Caring for an elderly cat is not all about monitoring for signs of disease. Many owners believe that physical and mental exercise is no longer beneficial, yet encouraging activity can maintain and prolong good health. It is arguably more important at this age as time spent hunting and patrolling territory will decrease, often resulting in more sleep to fill the void. Regular activity helps to retain muscle mass (which can decrease pain from osteoarthritis) and aids circulation; it is also useful to assist bladder and bowel function in the elderly.
Exercise can be interactive or solitary and take the form of predatory play, exploration of new objects, patrolling, or foraging for food. The nature of the activity undertaken should be appropriate for the cat’s age and mobility;3 gentle and regular playtime for short periods is the most suitable regimen. Large toys for self-play can be useful to encourage the elderly cat to grab and kick, giving important “range of movement” exercise for stiff hindlimbs (FIGURE 2).
Cardboard boxes, a favorite for many cats, can be adapted for the elderly to take into account lack of flexibility. Larger boxes on their side, or those with a shallow entrance, will be easier to access. If part or all of the cat’s diet consists of dry kibble, then they may enjoy a challenge to acquire some of their daily ration. Placing kibble or biscuits inside cardboard egg boxes, tubes, or paper bags requires some paw dexterity to remove them.
Making the Home and Garden Elderly Cat Friendly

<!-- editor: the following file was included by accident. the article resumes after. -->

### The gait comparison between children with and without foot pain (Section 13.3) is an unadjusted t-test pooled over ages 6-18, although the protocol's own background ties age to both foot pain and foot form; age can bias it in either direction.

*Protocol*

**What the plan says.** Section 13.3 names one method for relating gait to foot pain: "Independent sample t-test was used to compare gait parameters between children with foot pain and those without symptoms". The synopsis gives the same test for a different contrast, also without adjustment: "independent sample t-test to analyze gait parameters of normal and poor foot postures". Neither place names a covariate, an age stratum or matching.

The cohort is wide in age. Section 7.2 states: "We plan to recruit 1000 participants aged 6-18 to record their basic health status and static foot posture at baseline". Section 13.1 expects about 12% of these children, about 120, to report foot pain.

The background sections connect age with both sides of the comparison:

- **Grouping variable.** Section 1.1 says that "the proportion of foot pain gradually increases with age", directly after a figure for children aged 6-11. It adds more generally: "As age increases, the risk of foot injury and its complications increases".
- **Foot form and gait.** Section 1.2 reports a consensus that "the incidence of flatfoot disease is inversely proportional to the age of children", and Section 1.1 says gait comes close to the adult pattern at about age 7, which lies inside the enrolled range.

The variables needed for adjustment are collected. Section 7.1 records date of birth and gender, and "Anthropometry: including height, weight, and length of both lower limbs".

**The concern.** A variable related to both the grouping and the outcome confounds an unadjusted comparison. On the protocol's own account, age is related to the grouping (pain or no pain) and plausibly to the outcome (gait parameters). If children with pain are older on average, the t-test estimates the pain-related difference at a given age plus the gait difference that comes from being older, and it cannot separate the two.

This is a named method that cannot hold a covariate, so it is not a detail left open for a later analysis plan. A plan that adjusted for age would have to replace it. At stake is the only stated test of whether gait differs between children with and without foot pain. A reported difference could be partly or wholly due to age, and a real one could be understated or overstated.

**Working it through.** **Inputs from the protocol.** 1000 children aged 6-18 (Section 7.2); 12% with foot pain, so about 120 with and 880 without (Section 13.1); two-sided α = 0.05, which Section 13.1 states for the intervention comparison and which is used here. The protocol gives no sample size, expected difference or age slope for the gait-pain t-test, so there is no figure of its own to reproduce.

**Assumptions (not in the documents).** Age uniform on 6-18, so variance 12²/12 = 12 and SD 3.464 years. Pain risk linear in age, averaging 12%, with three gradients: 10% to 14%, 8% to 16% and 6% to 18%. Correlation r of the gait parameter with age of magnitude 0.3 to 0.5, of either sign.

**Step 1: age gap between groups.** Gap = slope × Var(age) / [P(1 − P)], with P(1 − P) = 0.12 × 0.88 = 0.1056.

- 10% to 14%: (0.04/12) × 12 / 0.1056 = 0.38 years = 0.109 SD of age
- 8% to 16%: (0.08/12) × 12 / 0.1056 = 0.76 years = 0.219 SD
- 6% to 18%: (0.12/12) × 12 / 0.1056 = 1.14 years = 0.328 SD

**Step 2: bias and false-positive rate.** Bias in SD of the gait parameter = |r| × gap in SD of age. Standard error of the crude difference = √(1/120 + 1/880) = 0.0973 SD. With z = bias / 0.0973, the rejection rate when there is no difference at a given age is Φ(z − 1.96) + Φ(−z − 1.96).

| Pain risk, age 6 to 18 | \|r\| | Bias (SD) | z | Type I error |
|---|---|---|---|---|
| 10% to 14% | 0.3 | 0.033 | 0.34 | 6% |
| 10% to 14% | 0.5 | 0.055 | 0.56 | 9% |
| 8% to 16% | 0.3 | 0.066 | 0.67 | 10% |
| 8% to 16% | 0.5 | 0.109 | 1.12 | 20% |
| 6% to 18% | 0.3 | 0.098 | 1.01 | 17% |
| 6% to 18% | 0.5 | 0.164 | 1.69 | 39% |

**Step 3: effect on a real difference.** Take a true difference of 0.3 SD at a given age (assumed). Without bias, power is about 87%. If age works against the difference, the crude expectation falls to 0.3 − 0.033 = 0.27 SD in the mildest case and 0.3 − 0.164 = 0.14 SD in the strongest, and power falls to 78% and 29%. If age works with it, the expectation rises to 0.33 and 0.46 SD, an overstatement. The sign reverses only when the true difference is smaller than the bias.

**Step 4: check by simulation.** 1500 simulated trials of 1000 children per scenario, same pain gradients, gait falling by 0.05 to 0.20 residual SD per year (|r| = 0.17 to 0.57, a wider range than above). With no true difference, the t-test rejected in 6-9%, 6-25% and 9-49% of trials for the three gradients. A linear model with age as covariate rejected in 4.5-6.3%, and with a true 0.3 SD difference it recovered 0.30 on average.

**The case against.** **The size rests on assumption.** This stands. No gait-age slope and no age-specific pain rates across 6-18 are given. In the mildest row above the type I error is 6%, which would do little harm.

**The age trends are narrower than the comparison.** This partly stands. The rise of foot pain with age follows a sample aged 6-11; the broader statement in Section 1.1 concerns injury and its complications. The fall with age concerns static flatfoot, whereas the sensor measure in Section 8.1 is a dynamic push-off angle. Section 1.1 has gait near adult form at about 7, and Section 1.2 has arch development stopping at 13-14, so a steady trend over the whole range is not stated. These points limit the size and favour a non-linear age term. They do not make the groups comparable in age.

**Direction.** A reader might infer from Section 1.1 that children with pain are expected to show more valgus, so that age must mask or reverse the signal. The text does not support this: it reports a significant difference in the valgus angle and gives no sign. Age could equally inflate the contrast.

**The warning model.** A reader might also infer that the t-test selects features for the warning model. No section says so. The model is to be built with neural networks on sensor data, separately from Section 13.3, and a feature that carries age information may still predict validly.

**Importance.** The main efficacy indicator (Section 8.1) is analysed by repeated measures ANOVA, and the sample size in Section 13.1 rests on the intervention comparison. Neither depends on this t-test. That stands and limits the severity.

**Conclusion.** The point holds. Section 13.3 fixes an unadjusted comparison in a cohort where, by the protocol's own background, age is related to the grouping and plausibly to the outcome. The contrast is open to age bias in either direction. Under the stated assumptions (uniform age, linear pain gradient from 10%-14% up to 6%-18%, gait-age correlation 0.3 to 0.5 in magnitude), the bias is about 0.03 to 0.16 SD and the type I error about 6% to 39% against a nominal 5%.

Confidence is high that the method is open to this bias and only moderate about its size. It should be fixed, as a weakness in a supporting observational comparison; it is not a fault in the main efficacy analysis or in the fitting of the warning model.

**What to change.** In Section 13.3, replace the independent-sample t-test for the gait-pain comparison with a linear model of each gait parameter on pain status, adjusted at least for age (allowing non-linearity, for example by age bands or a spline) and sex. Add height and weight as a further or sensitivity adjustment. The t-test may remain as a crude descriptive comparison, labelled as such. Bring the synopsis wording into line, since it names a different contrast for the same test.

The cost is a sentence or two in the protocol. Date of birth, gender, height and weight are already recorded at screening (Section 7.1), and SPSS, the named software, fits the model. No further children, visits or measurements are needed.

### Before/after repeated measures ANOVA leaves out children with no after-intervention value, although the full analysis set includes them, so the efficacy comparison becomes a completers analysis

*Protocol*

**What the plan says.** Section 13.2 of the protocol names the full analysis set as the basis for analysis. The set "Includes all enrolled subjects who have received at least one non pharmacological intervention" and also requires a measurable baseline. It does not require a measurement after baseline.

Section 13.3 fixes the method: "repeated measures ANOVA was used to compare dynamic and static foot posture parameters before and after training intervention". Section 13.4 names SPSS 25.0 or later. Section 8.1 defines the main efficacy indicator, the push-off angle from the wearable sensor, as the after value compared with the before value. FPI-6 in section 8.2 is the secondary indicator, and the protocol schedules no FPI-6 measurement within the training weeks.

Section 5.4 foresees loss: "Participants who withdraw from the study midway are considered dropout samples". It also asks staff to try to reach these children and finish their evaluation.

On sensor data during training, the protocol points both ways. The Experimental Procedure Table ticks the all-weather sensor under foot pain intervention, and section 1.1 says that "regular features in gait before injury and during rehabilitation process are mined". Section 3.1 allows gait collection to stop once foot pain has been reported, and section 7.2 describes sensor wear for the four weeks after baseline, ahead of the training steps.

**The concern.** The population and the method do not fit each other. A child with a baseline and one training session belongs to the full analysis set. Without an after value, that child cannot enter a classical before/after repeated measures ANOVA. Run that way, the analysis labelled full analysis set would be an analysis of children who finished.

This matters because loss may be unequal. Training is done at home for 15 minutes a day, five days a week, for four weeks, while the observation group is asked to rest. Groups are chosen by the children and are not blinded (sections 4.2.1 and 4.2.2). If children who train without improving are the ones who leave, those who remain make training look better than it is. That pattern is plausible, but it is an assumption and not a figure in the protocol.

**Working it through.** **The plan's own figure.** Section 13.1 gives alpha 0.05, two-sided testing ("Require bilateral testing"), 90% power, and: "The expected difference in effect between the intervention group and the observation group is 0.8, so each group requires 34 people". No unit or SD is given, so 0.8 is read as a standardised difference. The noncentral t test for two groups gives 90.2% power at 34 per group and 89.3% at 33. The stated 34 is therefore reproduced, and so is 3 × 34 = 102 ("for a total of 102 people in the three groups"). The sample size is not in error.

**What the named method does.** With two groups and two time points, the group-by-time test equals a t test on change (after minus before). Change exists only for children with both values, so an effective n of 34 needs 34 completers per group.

Small adaptations to an elderly cat’s existing resources can make a significant difference to quality of life. If they are finding stairs difficult to negotiate, then they may be spending prolonged periods on one level, either up- or downstairs. Ensuring that all their needs are met on that one level will avoid any risk of being unable to access important resources.
Many cats become increasingly insecure as they get older, and this may lead to greater demands of the relationship with their owners. Routine activities and predictable social contact will help the older cat feel more secure.
Food and Water
Food bowls should be located well away from litter trays, thoroughfares, full-length glass windows, and cat flaps. Ideally, they should be placed so that the cat can approach the bowl from any direction, thereby avoiding the need to have their back to any other cats that may be in the household. If the bowl is positioned on a raised platform, the cat will not need to lower its head in order to drink or eat and this will make it easier to do so for those with stiffness or discomfort in the neck, shoulders, or forelimbs. Elderly cats are more likely to become dehydrated, so the availability of attractive sources of water is essential. Water bowls should be placed away from the feeding areas.
Many behaviorists recommend that litter trays be provided in the formula of one per cat (or one per identified social group) in the household plus one extra.4 They should be located in different areas so that it is not possible for one cat to prevent another from having access to a litter tray. In the case of a single-cat household, two trays can be positioned in close proximity to each other. For the very elderly, or those cats suffering from cognitive dysfunction, it is appropriate for all of the cat’s resources to be located in easy reach of the cat to avoid confusion.
Covered trays (those with hoods and flap entrances) can be difficult to negotiate. Open trays with low sides are ideal,5 and they should be firmly fixed to prevent them from being tipped up if the cat is clumsy when using a tray. Polythene litter tray liners should be avoided as they can catch in a cat’s claws. Indoor trays should be cleaned regularly (BOX 1).4